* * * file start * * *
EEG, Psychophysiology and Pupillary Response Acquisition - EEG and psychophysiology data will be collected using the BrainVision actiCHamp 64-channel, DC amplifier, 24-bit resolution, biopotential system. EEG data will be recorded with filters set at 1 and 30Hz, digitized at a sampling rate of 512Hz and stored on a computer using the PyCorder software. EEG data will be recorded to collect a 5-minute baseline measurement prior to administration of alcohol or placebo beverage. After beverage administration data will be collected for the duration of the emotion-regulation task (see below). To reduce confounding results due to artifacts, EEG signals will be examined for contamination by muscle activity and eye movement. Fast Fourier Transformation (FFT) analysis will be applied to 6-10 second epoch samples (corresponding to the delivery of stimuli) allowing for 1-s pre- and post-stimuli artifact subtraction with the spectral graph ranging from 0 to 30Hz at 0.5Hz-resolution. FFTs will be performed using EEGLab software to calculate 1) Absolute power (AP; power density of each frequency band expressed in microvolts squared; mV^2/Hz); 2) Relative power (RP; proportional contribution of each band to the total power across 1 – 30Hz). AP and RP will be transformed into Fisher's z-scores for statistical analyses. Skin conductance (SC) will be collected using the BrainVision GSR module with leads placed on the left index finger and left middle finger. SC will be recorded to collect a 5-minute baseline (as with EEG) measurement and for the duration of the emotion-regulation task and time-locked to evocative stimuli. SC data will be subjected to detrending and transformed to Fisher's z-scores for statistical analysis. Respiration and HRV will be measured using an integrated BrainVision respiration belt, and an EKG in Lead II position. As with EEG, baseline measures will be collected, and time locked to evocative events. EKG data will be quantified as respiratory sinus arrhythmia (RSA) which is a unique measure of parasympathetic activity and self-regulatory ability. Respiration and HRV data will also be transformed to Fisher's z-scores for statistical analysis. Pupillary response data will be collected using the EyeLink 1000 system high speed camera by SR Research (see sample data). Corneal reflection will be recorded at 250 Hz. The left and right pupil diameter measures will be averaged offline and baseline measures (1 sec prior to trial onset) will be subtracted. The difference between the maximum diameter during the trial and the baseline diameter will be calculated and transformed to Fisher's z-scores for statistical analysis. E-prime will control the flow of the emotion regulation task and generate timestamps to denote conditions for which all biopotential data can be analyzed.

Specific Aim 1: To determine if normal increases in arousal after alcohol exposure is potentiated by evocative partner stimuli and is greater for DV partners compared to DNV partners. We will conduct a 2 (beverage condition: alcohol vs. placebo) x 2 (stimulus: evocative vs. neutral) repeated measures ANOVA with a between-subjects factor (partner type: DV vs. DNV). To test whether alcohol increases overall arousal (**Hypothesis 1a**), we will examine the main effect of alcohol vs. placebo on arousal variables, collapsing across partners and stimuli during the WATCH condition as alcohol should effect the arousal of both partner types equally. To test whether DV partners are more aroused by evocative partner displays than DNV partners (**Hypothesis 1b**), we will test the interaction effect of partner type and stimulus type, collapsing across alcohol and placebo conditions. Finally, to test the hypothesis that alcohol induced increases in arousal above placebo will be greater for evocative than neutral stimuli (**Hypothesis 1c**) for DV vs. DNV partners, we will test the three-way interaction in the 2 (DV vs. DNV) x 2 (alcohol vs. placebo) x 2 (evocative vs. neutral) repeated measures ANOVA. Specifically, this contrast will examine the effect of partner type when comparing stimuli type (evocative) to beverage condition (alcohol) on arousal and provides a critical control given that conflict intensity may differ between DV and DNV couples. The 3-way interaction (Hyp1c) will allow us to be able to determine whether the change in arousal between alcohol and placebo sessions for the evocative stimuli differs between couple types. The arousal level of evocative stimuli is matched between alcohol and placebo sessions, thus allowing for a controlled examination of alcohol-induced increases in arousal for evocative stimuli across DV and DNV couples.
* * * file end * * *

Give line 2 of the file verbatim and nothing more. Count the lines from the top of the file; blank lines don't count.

Specific Aim 1: To determine if normal increases in arousal after alcohol exposure is potentiated by evocative partner stimuli and is greater for DV partners compared to DNV partners. We will conduct a 2 (beverage condition: alcohol vs. placebo) x 2 (stimulus: evocative vs. neutral) repeated measures ANOVA with a between-subjects factor (partner type: DV vs. DNV). To test whether alcohol increases overall arousal (**Hypothesis 1a**), we will examine the main effect of alcohol vs. placebo on arousal variables, collapsing across partners and stimuli during the WATCH condition as alcohol should effect the arousal of both partner types equally. To test whether DV partners are more aroused by evocative partner displays than DNV partners (**Hypothesis 1b**), we will test the interaction effect of partner type and stimulus type, collapsing across alcohol and placebo conditions. Finally, to test the hypothesis that alcohol induced increases in arousal above placebo will be greater for evocative than neutral stimuli (**Hypothesis 1c**) for DV vs. DNV partners, we will test the three-way interaction in the 2 (DV vs. DNV) x 2 (alcohol vs. placebo) x 2 (evocative vs. neutral) repeated measures ANOVA. Specifically, this contrast will examine the effect of partner type when comparing stimuli type (evocative) to beverage condition (alcohol) on arousal and provides a critical control given that conflict intensity may differ between DV and DNV couples. The 3-way interaction (Hyp1c) will allow us to be able to determine whether the change in arousal between alcohol and placebo sessions for the evocative stimuli differs between couple types. The arousal level of evocative stimuli is matched between alcohol and placebo sessions, thus allowing for a controlled examination of alcohol-induced increases in arousal for evocative stimuli across DV and DNV couples.